If you've built an application under React VR, you can port it to the new React 360 runtime to get some of the performance benefits. The first thing to do is go through your code and replace all references to the
react-vr package with the new
react-360 package. For now, the package still exports all of the legacy components, though this may change in the future.
Mounting a Legacy App in the New Runtime
You will need to update to use the new runtime. It is recommended that you create a new React 360 project with the CLI, and then copy over your React code into the generated
index.js. Since all React VR code is built in a 3D coordinate system oriented around (0, 0, 0), you should mount your legacy app to the system's default 3D location.
r360.renderToLocation( r360.createRoot('MyLegacyApp'), r360.getDefaultLocation(), );
This will give you the benefit of the improved rendering path and configurable input schemes. Once you have this working, We recommend taking things further, and migrating your application's UI to use Surfaces.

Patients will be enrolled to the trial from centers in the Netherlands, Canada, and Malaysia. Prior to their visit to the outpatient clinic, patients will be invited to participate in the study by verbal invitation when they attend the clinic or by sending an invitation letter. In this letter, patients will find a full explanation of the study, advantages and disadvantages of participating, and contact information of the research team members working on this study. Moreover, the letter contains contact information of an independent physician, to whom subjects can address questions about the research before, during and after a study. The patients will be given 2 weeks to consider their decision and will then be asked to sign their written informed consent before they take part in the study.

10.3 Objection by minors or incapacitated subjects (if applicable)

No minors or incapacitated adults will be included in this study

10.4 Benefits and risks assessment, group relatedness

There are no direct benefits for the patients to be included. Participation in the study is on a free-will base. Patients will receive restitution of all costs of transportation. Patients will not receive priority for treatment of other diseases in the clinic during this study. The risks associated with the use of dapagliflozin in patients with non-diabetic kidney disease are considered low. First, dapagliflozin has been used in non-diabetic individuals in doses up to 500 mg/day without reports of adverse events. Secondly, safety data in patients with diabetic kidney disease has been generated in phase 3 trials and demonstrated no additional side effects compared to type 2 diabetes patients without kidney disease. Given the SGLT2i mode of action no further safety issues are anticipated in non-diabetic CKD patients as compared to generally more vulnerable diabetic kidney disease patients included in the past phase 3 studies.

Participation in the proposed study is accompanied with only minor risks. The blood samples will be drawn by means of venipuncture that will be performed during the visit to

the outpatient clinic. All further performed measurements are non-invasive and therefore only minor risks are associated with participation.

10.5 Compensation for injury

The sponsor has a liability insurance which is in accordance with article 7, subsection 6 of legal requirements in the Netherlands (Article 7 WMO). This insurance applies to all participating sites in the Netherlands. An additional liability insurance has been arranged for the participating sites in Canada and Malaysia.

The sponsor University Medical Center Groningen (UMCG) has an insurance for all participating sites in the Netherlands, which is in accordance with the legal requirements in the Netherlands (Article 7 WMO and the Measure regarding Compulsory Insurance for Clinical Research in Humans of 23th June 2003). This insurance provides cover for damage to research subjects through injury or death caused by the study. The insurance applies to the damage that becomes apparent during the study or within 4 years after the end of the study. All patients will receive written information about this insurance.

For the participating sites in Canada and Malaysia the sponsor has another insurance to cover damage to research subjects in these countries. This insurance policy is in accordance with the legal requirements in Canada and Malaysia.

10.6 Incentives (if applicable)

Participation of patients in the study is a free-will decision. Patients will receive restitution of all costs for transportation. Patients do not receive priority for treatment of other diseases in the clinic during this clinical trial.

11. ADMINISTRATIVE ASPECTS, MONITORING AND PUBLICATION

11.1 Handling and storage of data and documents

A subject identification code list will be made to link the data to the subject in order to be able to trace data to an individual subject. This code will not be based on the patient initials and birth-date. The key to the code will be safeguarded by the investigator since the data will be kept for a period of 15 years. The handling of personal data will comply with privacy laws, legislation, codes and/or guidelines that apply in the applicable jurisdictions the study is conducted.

Moving to Surfaces
If you used to lay out your UI using Views and Text in space, with everything measured in meters, you will find Surfaces easier to work with. They allow you to think in pixels, and simplify the process of laying out content around the user. For example, Surfaces and their content are always oriented towards the user, so you no longer need to think about rotations in space.
Surfaces are currently implemented at a fixed distance of four meters, with an initial pixel density intended to optimize for clarity. Density can be tweaked, but we recommend using the default for most situations.
With earlier versions of React VR, it was common for developers to build the concept of interconnected rooms by placing links or doorways at specific positions around a 360 photo. You can still achieve this same effect by extending a Cylinder Surface to wrap around the scene, and place the links using